It investigates the American trend of wealthy parents helping their kids set up their own collections. For example this Roman bust ....
.... is owned by a seven-year-old. And this nine-year-old in her bedroom ...
... with her Warhol.
I don't even know where to start with quoting from the article. Maybe here
[Shammiel] also leverages her kid appeal when negotiating deals. At last year's Scope art fair in the Hamptons, she spent three days haggling with dealer Don Carroll before he agreed to knock about $200 off a $3,200 plastic sculpture by Nao Matsumoto of a block of cheese topped by two toy soldiers. Mr. Carroll says that bargaining with Shammiel, then 9, was "pretty awkward at first -- I mean, she's just a little girl," but eventually he relented. "On the last day, she came up and said, 'I'm really scared, but Daddy told me I have to negotiate,'" Mr. Carroll says. "I told her she was already doing a good job."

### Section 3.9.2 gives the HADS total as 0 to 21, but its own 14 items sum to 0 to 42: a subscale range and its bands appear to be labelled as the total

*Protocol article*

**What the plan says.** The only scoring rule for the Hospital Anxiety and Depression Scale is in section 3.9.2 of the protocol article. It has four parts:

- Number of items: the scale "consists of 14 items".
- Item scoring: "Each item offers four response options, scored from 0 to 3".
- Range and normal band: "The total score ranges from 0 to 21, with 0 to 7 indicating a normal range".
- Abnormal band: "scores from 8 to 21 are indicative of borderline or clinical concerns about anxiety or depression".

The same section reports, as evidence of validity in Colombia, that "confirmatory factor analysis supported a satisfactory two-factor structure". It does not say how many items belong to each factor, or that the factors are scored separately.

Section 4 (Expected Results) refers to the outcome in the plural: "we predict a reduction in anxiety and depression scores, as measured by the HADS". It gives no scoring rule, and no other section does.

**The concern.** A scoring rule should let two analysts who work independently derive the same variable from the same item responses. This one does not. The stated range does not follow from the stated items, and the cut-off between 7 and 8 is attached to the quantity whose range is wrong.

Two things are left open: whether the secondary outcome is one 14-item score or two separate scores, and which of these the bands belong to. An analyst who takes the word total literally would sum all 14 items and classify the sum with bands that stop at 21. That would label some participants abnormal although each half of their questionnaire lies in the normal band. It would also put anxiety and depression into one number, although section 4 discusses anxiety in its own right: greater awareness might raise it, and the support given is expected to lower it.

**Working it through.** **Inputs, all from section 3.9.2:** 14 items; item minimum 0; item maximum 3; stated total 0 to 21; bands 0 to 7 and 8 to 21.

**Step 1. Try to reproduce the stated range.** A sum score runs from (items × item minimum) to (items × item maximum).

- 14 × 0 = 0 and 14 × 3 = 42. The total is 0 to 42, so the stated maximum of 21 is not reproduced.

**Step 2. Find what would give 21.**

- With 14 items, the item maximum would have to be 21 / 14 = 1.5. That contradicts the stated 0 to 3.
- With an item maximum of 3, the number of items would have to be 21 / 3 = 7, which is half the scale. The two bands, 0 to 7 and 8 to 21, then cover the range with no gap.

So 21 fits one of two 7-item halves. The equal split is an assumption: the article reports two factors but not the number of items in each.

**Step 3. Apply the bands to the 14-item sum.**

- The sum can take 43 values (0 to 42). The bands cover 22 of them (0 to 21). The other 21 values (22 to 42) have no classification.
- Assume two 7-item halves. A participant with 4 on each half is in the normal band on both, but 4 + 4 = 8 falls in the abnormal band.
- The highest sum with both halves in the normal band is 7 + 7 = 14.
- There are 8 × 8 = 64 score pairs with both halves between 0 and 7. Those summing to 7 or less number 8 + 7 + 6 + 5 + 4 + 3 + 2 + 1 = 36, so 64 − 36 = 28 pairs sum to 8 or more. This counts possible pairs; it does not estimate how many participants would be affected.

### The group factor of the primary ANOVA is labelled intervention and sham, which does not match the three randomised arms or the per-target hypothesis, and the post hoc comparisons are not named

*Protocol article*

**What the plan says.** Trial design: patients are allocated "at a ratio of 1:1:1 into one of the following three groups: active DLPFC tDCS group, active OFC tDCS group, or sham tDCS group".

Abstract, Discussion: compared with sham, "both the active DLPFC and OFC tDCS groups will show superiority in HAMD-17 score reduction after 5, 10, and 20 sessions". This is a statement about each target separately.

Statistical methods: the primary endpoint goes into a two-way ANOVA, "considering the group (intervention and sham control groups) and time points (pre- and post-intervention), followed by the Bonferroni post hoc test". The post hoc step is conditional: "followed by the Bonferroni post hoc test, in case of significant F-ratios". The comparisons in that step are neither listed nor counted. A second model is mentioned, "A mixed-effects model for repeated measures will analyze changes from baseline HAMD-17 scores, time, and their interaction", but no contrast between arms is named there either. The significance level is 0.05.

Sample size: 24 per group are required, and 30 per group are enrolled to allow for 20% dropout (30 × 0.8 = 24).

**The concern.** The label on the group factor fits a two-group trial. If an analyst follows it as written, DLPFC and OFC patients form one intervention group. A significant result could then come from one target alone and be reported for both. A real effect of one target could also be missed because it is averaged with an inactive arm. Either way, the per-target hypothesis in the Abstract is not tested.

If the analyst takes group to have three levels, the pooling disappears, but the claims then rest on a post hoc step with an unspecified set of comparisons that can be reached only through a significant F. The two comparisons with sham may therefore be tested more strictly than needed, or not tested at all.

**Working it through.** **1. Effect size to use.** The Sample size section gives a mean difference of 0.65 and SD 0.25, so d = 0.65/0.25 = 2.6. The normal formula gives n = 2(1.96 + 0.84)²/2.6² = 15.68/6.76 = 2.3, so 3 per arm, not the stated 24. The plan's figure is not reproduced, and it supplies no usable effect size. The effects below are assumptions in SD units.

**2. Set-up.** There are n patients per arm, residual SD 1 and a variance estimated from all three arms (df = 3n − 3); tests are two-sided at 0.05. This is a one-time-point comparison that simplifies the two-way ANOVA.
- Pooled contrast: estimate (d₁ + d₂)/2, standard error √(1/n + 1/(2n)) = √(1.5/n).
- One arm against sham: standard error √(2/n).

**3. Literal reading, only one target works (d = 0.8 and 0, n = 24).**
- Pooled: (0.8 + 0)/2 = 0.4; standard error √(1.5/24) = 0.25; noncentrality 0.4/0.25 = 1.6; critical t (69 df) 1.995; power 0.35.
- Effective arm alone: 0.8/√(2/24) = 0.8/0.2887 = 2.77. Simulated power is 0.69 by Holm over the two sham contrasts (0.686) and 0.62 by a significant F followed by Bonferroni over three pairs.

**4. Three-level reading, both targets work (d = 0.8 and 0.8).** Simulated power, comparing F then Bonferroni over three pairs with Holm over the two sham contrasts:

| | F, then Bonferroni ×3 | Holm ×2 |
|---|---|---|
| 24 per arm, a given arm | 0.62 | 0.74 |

Other kids receive art allowances -- a $5,000 cap per piece is typical -- or buy art with their birthday, bar mitzvah or even tooth-fairy money.
"Vanity does come into it," says New York real-estate developer Aby Rosen, whose sons are collectors. "People never used to show off their boats and cars and houses and art, but now we can, and that's great. It's nice to show off that my son likes art."
Yet I'm intrigued by Peter Brandt's method of teaching his 9 kids to appreciate art:
He held up flashcards of famous works and promised $1 to the child who could identify the artist.